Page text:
“I’m always optimistic that we can figure something out when you sit at a table and both sides negotiate reasonably,” he said.
For those not at the negotiating table, another shot at securing a police contract means a better chance at tackling the city’s historically high crime.
The Rev. Andrew Foster Connors, a leader with the community group Baltimoreans United in Leadership Development, or BUILD, said the city and the union urgently need to reach a deal.
“With everything that the city is facing in terms of violent crime, it’s essential that the mayor and police union leadership get on the same page with each other,” said Connors, whose group has pushed city leaders to fight violence.
A major sticking point in the contract negotiations has been the schedule that officers are required to work. City officials say the current four-day, 10-hour shift system has left the department with too few officers available and has led to ballooning overtime costs, but union leaders say it’s popular because it gives officers more free days. That schedule was implemented in 2015
Councilman Brandon Scott, the chairman of the public safety committee, said reaching an agreement on a schedule would be a big step toward improving the police’s patrol operations.
“We need to use our resources efficiently,” he said.
Connors said that while reshaping the schedule won’t solve all of the department’s manpower problems, he did think it could help get more officers out on the streets — the No. 1 thing his group hears that residents want.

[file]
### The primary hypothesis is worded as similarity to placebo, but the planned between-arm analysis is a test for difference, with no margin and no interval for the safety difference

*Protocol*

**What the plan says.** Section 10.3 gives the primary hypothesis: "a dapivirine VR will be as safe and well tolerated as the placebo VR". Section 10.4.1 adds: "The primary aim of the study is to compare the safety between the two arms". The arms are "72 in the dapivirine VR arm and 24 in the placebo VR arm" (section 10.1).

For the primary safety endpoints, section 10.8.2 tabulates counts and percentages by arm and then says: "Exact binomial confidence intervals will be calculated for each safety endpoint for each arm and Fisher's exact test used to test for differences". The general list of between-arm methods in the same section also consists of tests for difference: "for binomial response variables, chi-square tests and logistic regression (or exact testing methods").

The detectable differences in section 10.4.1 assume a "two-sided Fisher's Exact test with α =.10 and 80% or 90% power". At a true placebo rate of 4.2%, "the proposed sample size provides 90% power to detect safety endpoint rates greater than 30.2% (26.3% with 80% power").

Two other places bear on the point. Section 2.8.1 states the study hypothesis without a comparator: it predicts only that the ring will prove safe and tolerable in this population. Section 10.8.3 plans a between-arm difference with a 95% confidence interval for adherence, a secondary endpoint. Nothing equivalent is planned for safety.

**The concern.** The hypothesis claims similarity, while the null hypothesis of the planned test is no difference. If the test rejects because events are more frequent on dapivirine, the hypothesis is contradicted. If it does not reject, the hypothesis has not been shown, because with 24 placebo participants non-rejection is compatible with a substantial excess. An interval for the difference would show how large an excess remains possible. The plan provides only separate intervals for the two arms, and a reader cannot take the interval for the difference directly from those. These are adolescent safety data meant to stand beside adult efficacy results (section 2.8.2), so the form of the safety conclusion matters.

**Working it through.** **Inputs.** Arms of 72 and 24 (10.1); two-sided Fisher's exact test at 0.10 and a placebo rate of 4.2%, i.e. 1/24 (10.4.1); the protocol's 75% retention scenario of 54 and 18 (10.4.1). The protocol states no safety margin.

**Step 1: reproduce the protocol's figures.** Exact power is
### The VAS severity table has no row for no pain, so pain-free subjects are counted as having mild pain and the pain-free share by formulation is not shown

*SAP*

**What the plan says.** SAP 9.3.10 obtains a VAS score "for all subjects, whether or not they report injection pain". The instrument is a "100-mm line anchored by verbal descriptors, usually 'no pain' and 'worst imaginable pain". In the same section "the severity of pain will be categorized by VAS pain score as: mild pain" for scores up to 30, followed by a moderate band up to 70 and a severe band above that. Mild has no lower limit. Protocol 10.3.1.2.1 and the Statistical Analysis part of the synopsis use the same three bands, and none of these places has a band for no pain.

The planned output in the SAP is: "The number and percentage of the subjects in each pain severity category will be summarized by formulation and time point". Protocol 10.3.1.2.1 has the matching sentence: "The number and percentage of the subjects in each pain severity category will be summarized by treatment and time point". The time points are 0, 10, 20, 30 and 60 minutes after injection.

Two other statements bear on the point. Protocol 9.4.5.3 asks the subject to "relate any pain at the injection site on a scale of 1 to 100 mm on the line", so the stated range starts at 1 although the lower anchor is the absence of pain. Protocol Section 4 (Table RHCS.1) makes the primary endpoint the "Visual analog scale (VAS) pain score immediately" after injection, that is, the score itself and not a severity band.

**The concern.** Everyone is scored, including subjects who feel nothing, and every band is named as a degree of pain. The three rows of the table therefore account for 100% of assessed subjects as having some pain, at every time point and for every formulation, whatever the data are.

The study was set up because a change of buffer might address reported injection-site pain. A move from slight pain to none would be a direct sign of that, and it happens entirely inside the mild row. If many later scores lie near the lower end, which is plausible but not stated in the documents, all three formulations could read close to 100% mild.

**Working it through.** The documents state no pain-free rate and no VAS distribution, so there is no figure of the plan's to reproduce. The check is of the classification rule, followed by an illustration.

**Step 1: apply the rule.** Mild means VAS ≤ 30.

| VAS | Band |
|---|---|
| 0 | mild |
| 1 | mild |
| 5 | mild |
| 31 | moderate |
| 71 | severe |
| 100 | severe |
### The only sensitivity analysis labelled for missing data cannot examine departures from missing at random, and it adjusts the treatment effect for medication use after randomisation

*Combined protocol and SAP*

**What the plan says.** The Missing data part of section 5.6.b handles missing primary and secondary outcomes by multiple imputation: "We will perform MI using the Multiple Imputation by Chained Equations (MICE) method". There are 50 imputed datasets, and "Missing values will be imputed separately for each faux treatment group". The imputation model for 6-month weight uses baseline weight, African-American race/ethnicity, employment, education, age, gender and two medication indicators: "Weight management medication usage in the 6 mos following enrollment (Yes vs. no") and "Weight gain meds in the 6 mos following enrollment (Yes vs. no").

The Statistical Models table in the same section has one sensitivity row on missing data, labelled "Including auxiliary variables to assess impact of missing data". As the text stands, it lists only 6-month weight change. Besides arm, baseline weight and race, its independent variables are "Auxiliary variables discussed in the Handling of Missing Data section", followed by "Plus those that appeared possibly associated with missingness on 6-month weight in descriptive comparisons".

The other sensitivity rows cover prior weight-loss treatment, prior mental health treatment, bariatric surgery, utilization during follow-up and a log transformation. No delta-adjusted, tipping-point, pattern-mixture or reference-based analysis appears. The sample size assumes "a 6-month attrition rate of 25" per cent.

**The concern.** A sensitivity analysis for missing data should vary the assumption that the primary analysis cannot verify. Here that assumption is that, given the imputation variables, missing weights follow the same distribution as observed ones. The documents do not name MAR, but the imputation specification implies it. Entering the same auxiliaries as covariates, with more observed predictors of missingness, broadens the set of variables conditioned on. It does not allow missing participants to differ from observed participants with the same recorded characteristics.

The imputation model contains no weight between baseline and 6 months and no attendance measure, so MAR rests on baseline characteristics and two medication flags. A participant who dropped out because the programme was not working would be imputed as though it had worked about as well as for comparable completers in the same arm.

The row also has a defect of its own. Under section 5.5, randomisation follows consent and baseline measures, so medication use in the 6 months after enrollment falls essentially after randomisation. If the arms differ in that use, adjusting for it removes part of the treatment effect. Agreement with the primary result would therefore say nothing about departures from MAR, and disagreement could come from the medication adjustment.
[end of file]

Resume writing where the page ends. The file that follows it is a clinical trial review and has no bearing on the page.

“Deployment numbers are a central issue,” he said.
Both sides said they expect the schedule will continue to be a significant subject of debate as the talks start back up.
The proposal rejected by the union in October would have created a system involving schedules of five days at work and two days off, followed by four days on and two days off.
The city was so intent on resolving the scheduling issue that it backed off seeking to have civilians serve on internal police disciplinary boards, which are now composed exclusively of other officers. Inserting civilians into the process has been a high priority for civil rights activists and the police commissioner alike.
The proposal also would have provided retroactive raises and another pay increase kicking in this year. The union wanted more money than the city was offering.
The city regularly uses outside lawyers in the contract negotiations, previously relying on a local firm. The city declined to provide details of how much the attorneys from Ballard Spahr are being paid. The firm has offices across the country and works extensively with Philadelphia’s government on labor issues.
Scott said the city’s move to bring in new lawyers was a promising sign.